PG&E restoring power to thousands in California

FILE - In this Oct. 31, 2019, file photo, a firefighter battles the Maria Fire in Somis, Calif. The CEO of the nation's largest utility is expected to face angry California lawmakers over the company's decision to turn off power for millions of people to prevent its outdated equipment from starting wildfires. Pacific Gas & Electric Corp. CEO Bill Johnson is scheduled to testify during a Legislative oversight hearing on Monday, Nov. 18, at the state Capitol. Lawmakers have repeatedly criticized the bankrupt company for leaving millions of people in the dark for days at a time during dry, windy weather events in October. (AP Photo/Marcio Jose Sanchez, Fire)
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SAN FRANCISCO (AP) — Pacific Gas & Electric began restoring power Thursday to some of the 120,000 people it intentionally blacked out to ease the risk of catastrophic wildfires.

The utility said about 10,000 customers — or 25,000 people — had power restored and the rest should have their lights back on by evening.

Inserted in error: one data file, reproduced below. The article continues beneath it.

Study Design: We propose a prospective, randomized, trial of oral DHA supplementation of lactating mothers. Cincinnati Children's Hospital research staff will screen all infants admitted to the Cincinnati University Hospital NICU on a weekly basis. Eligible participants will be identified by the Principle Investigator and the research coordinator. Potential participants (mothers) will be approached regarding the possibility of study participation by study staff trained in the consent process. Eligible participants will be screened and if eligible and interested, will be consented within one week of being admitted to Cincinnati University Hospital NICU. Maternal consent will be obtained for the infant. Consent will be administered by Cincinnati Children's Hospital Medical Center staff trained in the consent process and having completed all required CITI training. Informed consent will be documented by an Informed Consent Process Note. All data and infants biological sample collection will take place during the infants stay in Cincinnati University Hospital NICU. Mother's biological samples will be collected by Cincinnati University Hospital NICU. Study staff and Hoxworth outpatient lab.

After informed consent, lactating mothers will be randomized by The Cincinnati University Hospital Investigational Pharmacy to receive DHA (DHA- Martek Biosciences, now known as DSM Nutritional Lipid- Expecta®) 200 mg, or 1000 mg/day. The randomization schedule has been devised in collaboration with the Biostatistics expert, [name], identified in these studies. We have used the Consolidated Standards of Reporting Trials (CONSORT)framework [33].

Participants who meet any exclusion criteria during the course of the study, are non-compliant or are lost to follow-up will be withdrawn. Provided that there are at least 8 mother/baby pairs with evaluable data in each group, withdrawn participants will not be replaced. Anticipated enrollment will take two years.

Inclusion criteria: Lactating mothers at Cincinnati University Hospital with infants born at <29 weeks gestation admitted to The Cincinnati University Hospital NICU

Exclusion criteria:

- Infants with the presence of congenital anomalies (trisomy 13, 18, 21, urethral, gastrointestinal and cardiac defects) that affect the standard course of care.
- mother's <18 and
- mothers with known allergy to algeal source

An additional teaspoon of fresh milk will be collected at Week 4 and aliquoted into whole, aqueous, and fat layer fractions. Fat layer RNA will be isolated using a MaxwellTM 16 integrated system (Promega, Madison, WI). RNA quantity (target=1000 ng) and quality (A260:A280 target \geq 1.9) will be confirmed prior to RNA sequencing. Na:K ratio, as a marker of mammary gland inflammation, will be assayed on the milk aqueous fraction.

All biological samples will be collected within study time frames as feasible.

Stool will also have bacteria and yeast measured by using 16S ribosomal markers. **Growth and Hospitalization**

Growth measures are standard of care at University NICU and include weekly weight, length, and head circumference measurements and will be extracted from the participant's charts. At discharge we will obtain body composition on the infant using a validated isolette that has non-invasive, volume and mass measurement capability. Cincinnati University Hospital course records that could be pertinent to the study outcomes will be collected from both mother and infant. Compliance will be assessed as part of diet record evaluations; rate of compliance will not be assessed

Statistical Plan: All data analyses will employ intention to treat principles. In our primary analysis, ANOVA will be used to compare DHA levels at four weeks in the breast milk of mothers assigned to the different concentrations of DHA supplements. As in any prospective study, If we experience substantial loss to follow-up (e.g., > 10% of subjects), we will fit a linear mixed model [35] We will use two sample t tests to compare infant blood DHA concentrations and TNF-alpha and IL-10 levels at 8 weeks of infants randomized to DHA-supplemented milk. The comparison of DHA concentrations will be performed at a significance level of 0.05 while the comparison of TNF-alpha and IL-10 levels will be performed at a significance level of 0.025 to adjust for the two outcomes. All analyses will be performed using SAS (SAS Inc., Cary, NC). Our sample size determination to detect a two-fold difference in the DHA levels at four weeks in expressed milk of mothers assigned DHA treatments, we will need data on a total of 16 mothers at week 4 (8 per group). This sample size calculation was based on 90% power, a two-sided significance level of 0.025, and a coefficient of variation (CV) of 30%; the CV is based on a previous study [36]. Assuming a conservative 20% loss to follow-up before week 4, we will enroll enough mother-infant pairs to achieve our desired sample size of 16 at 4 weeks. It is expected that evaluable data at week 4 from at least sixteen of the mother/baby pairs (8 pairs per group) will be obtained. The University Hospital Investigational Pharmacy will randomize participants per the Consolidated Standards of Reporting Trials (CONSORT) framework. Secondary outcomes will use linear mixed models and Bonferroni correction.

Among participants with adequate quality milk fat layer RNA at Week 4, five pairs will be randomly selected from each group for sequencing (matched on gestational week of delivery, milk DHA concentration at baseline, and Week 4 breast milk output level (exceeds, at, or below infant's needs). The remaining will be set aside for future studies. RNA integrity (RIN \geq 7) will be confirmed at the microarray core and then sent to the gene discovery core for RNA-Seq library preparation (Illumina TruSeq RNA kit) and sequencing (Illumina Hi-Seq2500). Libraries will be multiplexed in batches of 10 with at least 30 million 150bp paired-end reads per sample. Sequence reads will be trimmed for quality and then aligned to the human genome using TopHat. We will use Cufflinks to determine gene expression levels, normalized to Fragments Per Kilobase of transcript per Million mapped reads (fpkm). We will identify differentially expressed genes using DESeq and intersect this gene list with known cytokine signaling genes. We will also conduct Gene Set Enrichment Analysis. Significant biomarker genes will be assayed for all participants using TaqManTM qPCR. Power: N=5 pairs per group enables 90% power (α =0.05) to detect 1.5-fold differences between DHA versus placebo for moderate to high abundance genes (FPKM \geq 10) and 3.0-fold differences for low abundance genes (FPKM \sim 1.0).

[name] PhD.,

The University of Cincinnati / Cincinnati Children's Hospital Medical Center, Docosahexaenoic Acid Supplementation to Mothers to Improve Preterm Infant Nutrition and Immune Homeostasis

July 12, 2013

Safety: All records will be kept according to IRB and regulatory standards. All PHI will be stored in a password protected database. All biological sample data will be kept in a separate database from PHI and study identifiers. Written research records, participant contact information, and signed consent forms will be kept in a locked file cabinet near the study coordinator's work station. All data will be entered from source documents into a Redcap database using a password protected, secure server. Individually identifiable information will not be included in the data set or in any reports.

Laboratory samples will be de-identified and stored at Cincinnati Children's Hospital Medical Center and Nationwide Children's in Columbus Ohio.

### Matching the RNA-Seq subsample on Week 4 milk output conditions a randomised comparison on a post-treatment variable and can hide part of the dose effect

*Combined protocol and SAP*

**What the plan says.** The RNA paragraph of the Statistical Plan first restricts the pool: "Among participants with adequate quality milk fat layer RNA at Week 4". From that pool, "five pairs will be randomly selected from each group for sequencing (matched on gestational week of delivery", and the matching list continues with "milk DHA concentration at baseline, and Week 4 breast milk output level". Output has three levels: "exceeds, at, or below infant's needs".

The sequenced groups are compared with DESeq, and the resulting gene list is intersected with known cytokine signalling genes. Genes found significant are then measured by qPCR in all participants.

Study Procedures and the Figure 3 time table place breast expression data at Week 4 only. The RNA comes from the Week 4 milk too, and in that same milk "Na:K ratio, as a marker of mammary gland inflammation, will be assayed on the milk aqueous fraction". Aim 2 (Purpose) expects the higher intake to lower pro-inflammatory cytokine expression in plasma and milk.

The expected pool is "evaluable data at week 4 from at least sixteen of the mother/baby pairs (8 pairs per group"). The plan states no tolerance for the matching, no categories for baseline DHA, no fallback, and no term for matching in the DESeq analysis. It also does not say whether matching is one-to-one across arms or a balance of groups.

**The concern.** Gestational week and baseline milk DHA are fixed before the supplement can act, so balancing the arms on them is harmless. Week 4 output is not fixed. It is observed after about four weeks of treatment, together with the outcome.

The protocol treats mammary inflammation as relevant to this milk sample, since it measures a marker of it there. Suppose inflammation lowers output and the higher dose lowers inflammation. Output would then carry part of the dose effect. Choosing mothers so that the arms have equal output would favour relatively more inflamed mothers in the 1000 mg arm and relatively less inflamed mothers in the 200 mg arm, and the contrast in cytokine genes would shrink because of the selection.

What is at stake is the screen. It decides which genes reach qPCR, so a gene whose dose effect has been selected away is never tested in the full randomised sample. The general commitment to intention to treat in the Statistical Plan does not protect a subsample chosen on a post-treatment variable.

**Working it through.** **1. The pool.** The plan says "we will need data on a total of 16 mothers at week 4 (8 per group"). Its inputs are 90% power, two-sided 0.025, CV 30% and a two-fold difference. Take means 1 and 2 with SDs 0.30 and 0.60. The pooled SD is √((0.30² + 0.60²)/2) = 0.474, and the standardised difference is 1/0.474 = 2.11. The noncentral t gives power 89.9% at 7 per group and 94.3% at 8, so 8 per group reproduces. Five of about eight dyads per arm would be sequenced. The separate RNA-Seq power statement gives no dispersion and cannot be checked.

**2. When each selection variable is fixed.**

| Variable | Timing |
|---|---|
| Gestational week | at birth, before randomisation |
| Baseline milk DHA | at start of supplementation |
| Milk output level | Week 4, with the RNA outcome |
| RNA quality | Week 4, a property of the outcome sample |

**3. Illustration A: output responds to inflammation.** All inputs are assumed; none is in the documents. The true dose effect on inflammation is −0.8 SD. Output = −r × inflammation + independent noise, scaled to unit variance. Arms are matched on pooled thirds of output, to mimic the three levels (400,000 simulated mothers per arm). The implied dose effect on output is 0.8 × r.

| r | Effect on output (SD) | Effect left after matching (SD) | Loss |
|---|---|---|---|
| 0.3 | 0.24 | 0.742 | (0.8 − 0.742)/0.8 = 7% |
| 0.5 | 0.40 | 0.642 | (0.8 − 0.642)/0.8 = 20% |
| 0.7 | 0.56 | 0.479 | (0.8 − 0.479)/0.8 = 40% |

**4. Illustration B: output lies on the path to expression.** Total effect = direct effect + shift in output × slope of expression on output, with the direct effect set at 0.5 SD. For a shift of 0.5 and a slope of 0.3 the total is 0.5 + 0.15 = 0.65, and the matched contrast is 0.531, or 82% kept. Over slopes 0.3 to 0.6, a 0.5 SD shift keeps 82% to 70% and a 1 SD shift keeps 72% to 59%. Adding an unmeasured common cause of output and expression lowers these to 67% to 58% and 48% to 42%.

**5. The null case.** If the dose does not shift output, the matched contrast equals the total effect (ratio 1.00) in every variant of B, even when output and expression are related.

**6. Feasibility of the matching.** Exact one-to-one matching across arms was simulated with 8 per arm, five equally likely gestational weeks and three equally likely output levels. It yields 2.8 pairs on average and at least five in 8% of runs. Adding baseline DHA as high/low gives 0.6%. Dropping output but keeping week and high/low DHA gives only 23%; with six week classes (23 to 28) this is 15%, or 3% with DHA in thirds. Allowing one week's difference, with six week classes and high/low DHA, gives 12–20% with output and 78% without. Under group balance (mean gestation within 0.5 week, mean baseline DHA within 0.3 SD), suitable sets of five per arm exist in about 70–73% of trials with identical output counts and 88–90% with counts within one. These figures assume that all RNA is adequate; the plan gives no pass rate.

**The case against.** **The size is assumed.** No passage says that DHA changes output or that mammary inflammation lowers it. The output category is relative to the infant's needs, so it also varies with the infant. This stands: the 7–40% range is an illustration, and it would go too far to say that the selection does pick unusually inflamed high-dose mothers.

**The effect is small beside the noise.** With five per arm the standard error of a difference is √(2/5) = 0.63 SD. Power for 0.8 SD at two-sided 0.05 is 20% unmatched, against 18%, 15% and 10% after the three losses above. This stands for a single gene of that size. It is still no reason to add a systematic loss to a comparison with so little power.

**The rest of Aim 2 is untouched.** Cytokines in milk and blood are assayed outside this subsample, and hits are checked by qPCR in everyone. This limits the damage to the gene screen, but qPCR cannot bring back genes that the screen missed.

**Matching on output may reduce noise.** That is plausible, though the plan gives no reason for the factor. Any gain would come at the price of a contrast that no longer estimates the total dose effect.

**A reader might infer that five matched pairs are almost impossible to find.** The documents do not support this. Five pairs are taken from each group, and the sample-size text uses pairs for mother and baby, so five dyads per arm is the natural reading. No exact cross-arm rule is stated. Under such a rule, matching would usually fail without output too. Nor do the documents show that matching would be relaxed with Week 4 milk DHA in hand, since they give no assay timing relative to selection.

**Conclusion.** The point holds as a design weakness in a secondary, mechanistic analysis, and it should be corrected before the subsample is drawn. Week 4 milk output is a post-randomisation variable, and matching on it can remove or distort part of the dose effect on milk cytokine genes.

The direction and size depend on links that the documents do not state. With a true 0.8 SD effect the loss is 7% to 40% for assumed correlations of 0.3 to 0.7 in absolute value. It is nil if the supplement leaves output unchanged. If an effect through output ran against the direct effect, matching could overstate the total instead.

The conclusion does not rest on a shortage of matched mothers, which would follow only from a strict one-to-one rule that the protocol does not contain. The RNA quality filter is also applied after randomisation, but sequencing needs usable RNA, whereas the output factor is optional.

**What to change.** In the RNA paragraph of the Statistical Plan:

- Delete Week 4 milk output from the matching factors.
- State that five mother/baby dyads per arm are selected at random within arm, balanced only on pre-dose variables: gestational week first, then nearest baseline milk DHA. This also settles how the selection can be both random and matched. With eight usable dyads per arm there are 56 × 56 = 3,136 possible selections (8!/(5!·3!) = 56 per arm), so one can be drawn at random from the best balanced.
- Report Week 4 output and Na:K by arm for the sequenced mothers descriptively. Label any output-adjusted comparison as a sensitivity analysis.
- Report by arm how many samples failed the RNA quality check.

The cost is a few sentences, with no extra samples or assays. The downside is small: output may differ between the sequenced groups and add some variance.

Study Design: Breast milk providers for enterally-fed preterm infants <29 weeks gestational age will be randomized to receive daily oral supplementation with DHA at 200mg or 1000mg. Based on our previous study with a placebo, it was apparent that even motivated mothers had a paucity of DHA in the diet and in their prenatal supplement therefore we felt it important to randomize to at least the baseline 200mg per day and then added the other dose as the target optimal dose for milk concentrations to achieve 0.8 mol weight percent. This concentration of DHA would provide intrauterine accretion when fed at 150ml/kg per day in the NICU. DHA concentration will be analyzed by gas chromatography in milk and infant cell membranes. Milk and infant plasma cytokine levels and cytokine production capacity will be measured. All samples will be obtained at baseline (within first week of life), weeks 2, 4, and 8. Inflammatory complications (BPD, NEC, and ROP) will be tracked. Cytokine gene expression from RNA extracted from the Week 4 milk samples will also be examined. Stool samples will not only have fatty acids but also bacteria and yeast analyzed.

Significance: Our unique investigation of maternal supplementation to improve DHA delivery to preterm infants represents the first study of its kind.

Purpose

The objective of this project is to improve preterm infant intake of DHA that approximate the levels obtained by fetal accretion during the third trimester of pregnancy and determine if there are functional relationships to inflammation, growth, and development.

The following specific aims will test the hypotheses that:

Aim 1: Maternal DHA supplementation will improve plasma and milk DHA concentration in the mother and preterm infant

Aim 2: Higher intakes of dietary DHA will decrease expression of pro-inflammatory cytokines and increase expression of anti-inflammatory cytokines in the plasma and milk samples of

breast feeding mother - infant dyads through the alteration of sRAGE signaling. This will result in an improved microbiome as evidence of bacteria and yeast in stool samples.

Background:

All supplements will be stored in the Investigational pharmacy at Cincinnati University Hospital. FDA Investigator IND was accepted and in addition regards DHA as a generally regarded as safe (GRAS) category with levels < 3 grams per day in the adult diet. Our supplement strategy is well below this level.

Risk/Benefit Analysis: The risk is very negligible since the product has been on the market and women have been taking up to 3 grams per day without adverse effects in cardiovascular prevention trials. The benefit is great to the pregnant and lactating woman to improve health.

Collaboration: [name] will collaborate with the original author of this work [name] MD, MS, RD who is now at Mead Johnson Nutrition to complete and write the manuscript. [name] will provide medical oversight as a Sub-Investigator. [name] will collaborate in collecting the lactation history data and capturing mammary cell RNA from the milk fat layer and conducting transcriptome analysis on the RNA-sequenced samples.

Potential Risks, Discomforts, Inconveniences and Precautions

The nation’s largest utility cut power Wednesday in parts of 10 Northern California counties because of concerns that dry, windy weather could throw debris into power lines, causing them to spark and ignite tinder-dry brush.

PG&E equipment has caused some of California’s most destructive wildfires in recent years.

Higher humidity, cloud cover and even some rain showers this week in the Sierra Nevada helped reduce the current risk, said Scott Strenfel, principal meteorologist for PG&E.

“All of these factors kind of broke in all of our favor,” he said.

PG&E initially planned to black out about 375,000 customers.

But with winds tapering off, PG&E said its meteorologists declared a weather all-clear, allowing its crews to inspect and, if necessary, repair power lines.

PG&E’s widespread outages in the past two months — one of which affected some 2.5 million people — may have prevented some fires but they also ignited criticism from lawmakers and inconvenienced residents.

“This is terribly frustrating and terribly disturbing if you’re on the receiving end of this. We get that,” company CEO Andy Vesey said Wednesday.

The utility is always trying to limit outages, he said.

“We’ve learned a lot of lessons” from previous cutoffs, he said.

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